The type of person who complains about this kind of omission usually goes on to imply that dark forces are deliberately distorting our vision of history. I believe I could hear letters to the editor being scribbled all over Wellington all weekend.
There's no conspiracy. While I'm a more than a little bemused that this particular article turned out as it did (the range of the victims was one of the first things that struck me when I looked into the subject), I see it more as what's called a 'cock-up'. Or maybe just lazy.
Perhaps because of its sheer enormity, societies tend to concentrate on the part of the Holocaust that applies most to them. The Polish have tended to thing of it as a Polish tragedy. Jewish groups concentrate on the Jewish aspect (which, let's face it, is a hell of a big aspect). And when citing Martin Niemoller's famous quotation which begins ...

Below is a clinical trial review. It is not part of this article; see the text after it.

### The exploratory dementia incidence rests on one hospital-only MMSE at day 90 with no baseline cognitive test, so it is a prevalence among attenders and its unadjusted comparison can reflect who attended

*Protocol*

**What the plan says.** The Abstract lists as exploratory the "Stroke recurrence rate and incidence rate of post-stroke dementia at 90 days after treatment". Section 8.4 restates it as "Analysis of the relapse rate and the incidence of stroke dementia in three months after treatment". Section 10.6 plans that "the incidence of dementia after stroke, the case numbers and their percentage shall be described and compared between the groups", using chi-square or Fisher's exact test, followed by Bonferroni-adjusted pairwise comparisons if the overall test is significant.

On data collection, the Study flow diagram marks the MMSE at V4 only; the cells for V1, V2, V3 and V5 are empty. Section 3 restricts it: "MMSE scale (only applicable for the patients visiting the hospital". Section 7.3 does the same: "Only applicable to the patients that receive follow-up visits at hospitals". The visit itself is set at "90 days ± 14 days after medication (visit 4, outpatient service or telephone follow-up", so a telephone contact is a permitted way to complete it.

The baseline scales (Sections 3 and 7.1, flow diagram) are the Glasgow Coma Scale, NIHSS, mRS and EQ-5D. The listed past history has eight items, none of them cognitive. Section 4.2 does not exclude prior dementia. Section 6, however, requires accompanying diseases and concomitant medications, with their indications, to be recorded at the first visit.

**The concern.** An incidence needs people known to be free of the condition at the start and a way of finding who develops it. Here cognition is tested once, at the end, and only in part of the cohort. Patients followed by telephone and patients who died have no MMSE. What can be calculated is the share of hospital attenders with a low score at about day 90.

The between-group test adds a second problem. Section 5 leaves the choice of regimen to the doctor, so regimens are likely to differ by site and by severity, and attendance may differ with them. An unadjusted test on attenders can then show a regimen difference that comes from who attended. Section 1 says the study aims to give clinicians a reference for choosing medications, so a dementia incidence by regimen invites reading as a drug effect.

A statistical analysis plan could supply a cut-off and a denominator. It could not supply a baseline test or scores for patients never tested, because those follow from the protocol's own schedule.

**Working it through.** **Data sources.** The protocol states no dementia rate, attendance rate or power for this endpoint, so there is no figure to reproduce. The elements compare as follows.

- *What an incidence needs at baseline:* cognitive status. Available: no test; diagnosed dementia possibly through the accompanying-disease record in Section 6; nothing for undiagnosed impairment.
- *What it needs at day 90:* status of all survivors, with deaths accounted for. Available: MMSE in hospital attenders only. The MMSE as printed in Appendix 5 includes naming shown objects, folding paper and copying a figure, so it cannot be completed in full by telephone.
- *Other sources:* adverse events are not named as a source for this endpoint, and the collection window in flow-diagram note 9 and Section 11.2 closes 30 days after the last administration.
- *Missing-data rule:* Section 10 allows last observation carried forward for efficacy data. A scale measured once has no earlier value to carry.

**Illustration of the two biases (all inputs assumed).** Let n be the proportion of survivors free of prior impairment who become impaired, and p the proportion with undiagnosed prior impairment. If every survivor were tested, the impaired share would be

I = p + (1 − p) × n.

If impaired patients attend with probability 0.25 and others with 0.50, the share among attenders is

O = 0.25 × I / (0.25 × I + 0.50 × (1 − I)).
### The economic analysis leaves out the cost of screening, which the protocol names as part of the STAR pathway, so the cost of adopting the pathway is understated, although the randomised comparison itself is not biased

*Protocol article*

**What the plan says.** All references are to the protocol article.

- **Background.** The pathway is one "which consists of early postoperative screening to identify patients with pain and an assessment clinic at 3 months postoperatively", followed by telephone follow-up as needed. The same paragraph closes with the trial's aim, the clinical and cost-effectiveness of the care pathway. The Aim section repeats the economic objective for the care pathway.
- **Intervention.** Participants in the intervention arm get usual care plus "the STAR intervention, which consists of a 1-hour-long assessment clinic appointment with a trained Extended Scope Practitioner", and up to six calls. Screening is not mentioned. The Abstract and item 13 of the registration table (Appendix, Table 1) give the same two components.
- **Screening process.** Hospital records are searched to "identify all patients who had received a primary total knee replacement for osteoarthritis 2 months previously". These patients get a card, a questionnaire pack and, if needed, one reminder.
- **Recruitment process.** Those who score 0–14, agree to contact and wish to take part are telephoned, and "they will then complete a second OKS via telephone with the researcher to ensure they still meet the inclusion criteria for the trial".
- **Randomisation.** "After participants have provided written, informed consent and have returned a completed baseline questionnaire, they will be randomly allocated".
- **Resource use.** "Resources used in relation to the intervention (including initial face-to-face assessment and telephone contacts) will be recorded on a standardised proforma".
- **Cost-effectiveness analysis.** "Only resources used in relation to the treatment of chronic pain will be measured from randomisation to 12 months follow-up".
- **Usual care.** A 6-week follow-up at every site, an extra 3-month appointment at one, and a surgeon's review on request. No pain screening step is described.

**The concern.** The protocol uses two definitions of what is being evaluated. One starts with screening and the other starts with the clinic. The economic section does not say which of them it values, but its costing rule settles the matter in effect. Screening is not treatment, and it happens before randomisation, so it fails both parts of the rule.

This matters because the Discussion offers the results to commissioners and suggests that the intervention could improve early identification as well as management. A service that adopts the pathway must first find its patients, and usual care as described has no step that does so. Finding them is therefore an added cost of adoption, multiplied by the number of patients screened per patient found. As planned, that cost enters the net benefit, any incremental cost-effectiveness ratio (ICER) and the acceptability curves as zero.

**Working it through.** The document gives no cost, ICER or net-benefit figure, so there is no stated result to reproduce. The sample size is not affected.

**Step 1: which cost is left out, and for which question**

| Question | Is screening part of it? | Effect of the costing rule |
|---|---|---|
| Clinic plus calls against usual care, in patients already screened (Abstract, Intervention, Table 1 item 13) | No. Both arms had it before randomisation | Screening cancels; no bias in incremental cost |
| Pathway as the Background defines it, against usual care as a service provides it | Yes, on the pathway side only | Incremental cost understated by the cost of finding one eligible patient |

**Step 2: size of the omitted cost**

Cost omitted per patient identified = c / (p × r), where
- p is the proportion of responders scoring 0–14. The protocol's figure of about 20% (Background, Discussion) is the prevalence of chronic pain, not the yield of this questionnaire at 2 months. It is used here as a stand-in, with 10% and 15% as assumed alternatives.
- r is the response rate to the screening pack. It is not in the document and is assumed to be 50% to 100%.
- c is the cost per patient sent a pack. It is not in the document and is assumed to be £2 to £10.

First the came for the Communists, but I was not a Communist - so I did nothing...... Americans have been known to skip that bit and start later in the quote.
Another example of this effect is the Spanish Inquisition. This was very much something that happened to Jews; my impression is that people who are aware of this are mostly Jewish.
Anyhow, New Zealand doesn't really have it's own angle, and as it happens that Jewish element of the Holocaust has primacy, not least because of the relative scale and the sense it was the core around which everything else was built. But we should strive for the fullest awareness of the Holocaust's victims as we can, and for a number of reasons.
Firstly for historical understanding; every lesson that can be learned should be. For instance, it may well be the most glaring instance of Homosexuality being persecuted and then that persecution being written out of history.